The Public Debates the Hinds Swearing Case
August 3, 2010
Isaac Rosenbloom was interviewed yesterday afternoon for the evening news on WAPT 16, the ABC affiliate in Jackson, Mississippi. Rosenbloom was barred from one of his classes at Hinds Community College (HCC) and denied financial aid after a professor confronted him for using the "F" word after class. After FIRE intervened, this decision was reversed, and Rosenbloom is again able to pursue his studies, but Hinds has not yet abandoned its unconstitutional policy against swearing anywhere on campus at any time.
The case has drawn a great deal of debate, however. An August 1 article in the Clarion-Ledger (Jackson, Miss.) summarized Rosenbloom's case and quoted Adam, who said, "It's only a matter of time before another student decides to sue over this." Yet, the article generated over 200 comments from readers, many of which were critical of Rosenbloom's speech. The comments of "toddler1" are representative:
The problem with this point of view, however, is that the rules themselves are unconstitutional. The Supreme Court has affirmed time and again that the Constitution protects an individual's right to free speech at public universities outside of class, and this protection certainly includes profanity. In Healy v. James, 408 U.S. 169, 180 (1972), the court affirmed that "the vigilant protection of constitutional freedoms is nowhere more vital than within the community of American schools." No free speech policy can force students to check their First Amendment rights at the campus gate.
[Y]ou did not only break a "social more" when you spoke, you broke the published rules of the school ... I hope you do a better job of following rules of treatment on the job than you did at Hinds. Or only those rules you agree with?
Commenter "sec53" argues that it is necessary to discipline students for foul language because such language sometimes leads to violence:
If a student is a potential safety threat simply because he said a curse word, then anybody who has ever uttered an expletive is also a potential threat. In contrast to the opinion of "sec53," the Supreme Court has established a very narrow definition of fighting words, or words that constitute safety threats because they would lead to immediate violence in the immediate context. In Cohen v. California, 403 U.S. 15, 20 (1971), the majority stated that fighting words are "those personally abusive epithets which, when addressed to the ordinary citizen, are, as a matter of common knowledge, inherently likely to provoke violent reaction." Rosenbloom's words fall far short of meeting that criterion. To learn more about the fighting words doctrine, check out our discussions here, here, here (9th and 10th paragraphs), and here (pages 28-37).
Violence in the classroom has become the norm—begins with words and ends with injury or loss of life. Instructors cannot afford to not react—students cannot afford for the instructor to not react.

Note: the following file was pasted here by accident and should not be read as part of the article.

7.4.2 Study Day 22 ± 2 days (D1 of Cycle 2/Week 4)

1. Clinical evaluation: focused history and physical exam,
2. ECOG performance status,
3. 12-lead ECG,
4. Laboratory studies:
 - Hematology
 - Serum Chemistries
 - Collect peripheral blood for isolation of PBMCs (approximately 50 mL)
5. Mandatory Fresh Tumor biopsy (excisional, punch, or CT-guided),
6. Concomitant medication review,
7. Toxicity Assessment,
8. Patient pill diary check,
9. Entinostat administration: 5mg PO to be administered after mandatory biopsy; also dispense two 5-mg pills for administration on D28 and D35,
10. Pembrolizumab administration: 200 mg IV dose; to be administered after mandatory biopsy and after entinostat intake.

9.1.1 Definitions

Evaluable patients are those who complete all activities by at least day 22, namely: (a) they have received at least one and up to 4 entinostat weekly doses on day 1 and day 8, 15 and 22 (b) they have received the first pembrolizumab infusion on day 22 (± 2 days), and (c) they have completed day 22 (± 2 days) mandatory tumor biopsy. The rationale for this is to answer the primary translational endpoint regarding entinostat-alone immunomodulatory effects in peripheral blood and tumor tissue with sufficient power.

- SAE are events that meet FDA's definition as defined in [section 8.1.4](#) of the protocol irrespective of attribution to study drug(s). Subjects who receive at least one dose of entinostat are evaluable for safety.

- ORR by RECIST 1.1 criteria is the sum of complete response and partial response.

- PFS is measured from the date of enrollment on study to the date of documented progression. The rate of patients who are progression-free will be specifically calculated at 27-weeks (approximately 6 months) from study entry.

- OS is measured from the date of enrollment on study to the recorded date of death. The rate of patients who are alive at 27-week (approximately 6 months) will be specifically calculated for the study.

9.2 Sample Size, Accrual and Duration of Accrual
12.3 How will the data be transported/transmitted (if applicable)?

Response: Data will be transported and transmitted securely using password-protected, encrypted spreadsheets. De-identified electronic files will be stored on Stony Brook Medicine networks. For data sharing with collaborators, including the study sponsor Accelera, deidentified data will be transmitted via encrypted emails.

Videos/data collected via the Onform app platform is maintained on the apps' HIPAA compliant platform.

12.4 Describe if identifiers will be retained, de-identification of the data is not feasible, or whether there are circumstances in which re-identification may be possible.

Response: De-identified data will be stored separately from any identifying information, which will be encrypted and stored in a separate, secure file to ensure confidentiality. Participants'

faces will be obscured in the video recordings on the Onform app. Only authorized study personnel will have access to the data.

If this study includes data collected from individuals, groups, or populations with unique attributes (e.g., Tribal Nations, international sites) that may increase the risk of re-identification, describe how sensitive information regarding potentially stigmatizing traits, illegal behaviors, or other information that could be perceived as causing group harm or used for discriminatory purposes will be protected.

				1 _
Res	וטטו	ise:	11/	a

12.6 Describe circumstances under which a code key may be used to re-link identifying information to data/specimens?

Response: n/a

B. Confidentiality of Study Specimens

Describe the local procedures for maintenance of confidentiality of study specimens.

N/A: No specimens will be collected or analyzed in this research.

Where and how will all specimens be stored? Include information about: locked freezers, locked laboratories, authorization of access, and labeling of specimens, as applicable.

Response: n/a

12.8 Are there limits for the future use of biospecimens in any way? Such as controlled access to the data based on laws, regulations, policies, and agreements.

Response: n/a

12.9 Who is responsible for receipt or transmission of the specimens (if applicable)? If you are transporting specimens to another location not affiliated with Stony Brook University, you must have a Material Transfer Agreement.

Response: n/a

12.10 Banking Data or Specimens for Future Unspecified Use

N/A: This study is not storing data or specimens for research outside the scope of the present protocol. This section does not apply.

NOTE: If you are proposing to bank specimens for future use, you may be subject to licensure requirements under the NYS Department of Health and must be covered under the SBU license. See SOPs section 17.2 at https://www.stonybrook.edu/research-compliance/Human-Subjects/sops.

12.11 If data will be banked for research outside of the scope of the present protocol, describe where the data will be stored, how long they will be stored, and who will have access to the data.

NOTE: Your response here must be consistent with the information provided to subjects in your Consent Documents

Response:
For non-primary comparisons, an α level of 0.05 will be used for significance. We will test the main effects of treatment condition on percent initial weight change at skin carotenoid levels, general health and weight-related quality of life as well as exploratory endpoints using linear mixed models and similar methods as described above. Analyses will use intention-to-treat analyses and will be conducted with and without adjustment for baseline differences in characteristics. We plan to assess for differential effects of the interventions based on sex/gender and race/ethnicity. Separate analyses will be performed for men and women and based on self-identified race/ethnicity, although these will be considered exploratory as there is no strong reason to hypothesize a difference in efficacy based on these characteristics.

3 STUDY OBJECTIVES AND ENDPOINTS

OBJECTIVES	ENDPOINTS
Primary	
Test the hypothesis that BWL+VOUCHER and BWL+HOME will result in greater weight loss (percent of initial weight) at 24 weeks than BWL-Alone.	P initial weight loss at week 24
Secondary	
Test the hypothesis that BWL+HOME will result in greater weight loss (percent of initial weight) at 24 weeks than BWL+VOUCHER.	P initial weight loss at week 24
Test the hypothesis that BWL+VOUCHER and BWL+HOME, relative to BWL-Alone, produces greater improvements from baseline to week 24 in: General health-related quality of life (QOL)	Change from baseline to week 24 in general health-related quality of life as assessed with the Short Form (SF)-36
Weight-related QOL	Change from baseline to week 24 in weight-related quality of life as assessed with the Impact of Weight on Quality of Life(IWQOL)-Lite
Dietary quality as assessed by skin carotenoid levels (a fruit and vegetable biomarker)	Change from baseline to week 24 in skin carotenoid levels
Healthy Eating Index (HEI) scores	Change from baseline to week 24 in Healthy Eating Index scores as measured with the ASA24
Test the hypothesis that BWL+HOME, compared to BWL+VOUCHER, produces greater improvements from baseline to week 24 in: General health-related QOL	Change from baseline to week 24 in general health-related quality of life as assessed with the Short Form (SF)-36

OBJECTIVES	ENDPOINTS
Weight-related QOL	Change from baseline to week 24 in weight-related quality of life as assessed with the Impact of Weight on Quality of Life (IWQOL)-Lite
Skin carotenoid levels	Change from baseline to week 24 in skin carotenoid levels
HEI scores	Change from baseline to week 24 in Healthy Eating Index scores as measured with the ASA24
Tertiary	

Another reader, ironically named "Son-of-Liberty," claims:
Yes, political speech is at the core of the First Amendment, but its protections certainly did not end there. The Founders would likely have found it absurd to curtail speech simply because it offended others because almost all forms of speech offend somebody in some way. The Supreme Court has validated this interpretation time and again. For example, in Terminiello v. Chicago, 337 U.S. 1 (1949), the Supreme Court invalidated the conviction of a preacher who insulted various political and ethnic groups in a speech. The majority wrote, "[The] function of free speech under our system of government is to invite dispute. It may indeed best serve its high purpose when it induces a condition of unrest, creates dissatisfaction with conditions as they are, or even stirs people to anger."
The First Amendment was intended to protect political speech. The Framers did not intend the First Amendment to extend to profanity, especially when it violated the rights of another who did not want to hear such trash.
Fortunately, many readers supported Rosenbloom's right to free speech. Commenter "gunslinger38847," who identifies himself as a veteran, laments the hypocrisy and political correctness of several commentators:
"78Bandit" understands that as an extension of the government, Hinds Community College cannot abridge a student's constitutional rights. He also demonstrates the ludicrous practical implications of a First Amendment exemption for profanity:
The political correctness, and general lack of rights in this country is making me wonder why I took a bullet for you people. I am a Vet. So, while you exercise your rights, do not forget that other people have them too.
While scores of people have expressed their views on this case, the HCC administration has stayed remarkably quiet. Hinds spokeswoman Cathy Hayden said, "We don't comment on student discipline issues" on Friday, and the Clarion-Ledger was unable to reach the professor. Perhaps they're too ashamed of their shabby treatment of Rosenbloom and their even shabbier speech policy to talk about it.
Stump your toe and say "s**t while you are campaigning against the local mayor? Get off the stage now and head directly to the police station.